Improve Your English – 222 [Archives:2004/710/Education]

February 9 2004

Dr. Ramakanta Sahu
I. What to Say
Situations and expressions (62):
Birthday wishes (II)

The sweet aroma of birthday becomes sweeter still by the sincere and loving wishes of friends, relatives and well-wishers. Birthday wishes remind us to make our own life sublime and beautiful through a harmonious blend of hardwork and optimization of the spark of creativity in us.

– “The best kind of Birthday is the one, that's special right from the start and one that fulfills all the hopes and dreams, that are so dear to your heart.” You are someone who's remembered with warm and caring thoughts all year round and now is the time to hope that your special day is the start of a wonderful future, filled with special happiness just for you. With love on your Birthday.
– Thoughts of those we care about can always make us smile because the special times we've shared make life seem worthwhile. And as I am thinking of you now, I wonder if you guess how many times the happy thoughts of you has brought me happiness.
– Just hope your Birthday is happy in that special kind of way that makes a Birthday so unique from any other day. And hoping, too, all through the year that everything you do will make each day the kind of day that means the most to you.
– Wishing a great Birthday to a person who plays so many parts on the stage called 'Life': a wonderful human being, a caring person, a loving mate and many more. Oh dear! You are a real treasure.
– A Birthday holds the promise of the gifts time has in store. Birthdays bring to mind the good things we've gathered in the days we've left behind. Hope each day brings more joy and happiness and makes all your special dreams come true.
– It's a perfect time to say that you're always thought of in a very special way and with these thoughts come wishes for good luck, good cheer, good health, warmth, joy and beauty, not only now, but every day throughout the coming year.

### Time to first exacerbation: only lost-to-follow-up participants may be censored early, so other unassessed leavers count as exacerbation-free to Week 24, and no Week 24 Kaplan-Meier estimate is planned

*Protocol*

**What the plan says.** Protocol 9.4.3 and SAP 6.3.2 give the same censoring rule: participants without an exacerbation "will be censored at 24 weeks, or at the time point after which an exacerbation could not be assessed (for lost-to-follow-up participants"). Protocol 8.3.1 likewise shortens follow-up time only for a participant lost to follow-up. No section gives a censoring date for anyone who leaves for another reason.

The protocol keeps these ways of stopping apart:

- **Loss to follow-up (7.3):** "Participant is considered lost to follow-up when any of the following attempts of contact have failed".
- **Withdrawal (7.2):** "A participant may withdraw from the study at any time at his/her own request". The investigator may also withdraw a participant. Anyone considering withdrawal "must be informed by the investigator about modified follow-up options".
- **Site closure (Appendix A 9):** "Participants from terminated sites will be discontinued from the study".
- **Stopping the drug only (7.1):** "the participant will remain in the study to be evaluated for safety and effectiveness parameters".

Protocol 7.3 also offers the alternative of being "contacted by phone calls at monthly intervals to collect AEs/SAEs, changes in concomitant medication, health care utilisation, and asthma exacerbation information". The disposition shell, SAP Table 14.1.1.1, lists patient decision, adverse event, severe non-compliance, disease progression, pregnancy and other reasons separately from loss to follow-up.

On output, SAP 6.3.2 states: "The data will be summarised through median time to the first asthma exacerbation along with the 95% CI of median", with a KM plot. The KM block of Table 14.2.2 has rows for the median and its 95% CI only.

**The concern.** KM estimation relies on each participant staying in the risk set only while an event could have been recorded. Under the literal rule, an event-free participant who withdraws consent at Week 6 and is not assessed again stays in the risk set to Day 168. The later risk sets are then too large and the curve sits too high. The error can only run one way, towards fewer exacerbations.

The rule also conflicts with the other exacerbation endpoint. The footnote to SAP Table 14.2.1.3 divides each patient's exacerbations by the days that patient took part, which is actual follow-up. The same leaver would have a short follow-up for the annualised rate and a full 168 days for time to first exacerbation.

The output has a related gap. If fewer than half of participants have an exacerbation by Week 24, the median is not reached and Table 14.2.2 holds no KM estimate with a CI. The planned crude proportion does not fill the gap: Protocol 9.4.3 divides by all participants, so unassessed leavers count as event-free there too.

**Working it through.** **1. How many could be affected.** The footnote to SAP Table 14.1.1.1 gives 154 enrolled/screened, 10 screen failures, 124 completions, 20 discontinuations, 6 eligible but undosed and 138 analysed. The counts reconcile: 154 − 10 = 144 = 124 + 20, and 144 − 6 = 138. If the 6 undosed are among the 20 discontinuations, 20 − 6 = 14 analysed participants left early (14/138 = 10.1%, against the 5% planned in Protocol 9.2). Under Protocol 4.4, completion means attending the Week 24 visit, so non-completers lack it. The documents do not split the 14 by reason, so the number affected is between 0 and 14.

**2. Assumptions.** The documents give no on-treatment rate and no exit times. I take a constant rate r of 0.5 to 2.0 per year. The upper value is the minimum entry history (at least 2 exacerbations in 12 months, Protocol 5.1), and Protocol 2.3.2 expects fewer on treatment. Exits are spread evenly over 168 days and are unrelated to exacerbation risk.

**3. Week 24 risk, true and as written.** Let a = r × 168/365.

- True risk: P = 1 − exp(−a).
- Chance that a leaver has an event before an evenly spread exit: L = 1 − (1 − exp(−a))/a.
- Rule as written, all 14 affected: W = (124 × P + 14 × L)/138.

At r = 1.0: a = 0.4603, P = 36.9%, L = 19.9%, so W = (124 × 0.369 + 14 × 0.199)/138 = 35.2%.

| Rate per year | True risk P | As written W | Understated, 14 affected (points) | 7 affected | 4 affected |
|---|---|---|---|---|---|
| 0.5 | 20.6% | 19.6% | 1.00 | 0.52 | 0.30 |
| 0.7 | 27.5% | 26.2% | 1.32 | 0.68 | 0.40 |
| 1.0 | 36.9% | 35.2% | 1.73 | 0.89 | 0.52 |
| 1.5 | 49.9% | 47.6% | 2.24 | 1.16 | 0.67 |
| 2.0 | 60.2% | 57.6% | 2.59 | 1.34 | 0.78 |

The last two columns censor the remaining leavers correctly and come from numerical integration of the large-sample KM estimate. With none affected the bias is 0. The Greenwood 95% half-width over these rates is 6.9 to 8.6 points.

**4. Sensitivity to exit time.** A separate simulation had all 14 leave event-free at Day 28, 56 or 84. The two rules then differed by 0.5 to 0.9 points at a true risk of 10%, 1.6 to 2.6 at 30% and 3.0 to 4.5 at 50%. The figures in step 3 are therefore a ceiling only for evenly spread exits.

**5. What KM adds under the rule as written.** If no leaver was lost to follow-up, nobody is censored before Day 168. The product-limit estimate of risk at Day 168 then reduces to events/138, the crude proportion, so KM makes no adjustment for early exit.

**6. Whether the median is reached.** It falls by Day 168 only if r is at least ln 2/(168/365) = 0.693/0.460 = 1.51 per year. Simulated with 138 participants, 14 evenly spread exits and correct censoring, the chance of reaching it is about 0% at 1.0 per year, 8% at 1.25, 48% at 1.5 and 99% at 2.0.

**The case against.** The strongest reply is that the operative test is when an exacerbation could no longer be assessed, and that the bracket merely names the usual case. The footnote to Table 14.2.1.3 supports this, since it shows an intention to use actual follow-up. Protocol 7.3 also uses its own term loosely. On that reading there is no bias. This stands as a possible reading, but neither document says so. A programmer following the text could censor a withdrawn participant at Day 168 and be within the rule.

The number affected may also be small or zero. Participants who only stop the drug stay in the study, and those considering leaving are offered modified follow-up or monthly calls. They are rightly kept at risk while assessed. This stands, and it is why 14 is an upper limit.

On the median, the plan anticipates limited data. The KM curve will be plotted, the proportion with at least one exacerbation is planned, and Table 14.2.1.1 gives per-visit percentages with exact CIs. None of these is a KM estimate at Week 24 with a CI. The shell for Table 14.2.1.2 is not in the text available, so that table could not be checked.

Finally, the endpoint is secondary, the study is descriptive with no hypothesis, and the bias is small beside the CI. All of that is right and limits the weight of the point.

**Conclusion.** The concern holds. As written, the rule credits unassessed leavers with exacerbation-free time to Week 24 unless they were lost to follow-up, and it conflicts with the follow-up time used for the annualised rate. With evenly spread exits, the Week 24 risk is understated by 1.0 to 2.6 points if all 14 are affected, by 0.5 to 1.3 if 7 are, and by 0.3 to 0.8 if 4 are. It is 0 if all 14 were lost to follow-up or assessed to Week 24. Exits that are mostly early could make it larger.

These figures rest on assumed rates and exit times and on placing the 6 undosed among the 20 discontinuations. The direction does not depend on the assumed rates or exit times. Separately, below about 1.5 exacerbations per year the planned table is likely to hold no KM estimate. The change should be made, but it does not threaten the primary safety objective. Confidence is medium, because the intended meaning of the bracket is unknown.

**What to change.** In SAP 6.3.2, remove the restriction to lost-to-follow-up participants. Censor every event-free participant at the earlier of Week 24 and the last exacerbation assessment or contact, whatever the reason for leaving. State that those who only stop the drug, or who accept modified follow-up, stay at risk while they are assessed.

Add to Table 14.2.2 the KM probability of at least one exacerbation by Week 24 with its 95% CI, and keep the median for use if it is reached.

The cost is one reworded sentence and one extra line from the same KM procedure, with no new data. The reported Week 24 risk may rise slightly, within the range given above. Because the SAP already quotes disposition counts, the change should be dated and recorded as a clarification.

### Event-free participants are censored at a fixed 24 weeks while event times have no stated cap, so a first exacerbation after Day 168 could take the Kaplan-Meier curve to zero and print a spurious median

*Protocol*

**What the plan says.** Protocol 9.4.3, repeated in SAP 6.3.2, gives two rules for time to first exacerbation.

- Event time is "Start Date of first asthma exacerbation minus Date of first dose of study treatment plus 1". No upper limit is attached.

– Have a great Birthday, one that gives you innumerable reasons, to look forward to your next Birthday with hope and joy. Hope your Birthday turns out to be a wonderful blend of surprises, joy and happiness that lend to your heart a special warmth that lasts throughout the day, and also till your next one is here.
– Wishes of the best kind can never really suffice for a person as rare as you and extraordinarily nice. Happiness and good fortune, good health and good cheer, not only on your Birthday but throughout the coming year.

II. How to say it correctly
Correct errors, if any, in the following sentences.
1. You must work hardly because your exam is round the corner.
2. He seems to be enough rich to buy a car.
3. My tooth has been paining for the past five days.
4. Afrah secured cent per cent marks and topped the list.
5. It is 8 o'clock in my watch.

Suggested answers to last week's questions
1. The doctor told the patient that prevention is better than cure.
2. As soon as the boy saw the snake, he started crying.
3. His desire was great, his prayers were sincere.
4. One must do one's duty honestly.
5. Being dishonest, he disliked my boss.

III. Increase your word power
(A) How to express it in one word.
1) A hackneyed and trite literary phrase or saying.
2) A disease that spreads through actual contact.
3) Some one who is a sneering critic of everything.
4) An expert who understands the value of art.
5) Inability of a person to do without alcoholic drinks.

Suggested answers to last week's questions
1) A hospital for the mentally challenged: asylum (n.)
2) The art of beautiful handwriting: calligraphy (n.)
3) A person who is hundred years old: centenarian (n.)
4) An empty pretender of knowledge or skill: charlatan (n.)
5) A roundabout way of expressing things: circumlocution (n.)

(B) Foreign words and phrases
Give the sources of origin and meanings of the following

1) ultra vires 2) via media 3) vice versa 4) vis-a-vis 5) viva voce

Suggested answers to last week's questions
1) prima facie (Lat.) on the first consideration seems to be true.
2) R.S.V.P (respondez sil vous plait) (Fr.) Reply if you please.
3) sine die (Lat.): Without fixing a date for the next meeting.
4) status quo (Lat.): the state in which it was.
5) terra incoginita (Lat.) An unknown country.

(C) Bring out differences in meaning of the following pairs of words
1) horrible, horrific
2) manner, mannerism, mannerly
3) tasteful, tasty
4) politician, diplomat
5) celebration, cerebration

Suggested answers to last week's questions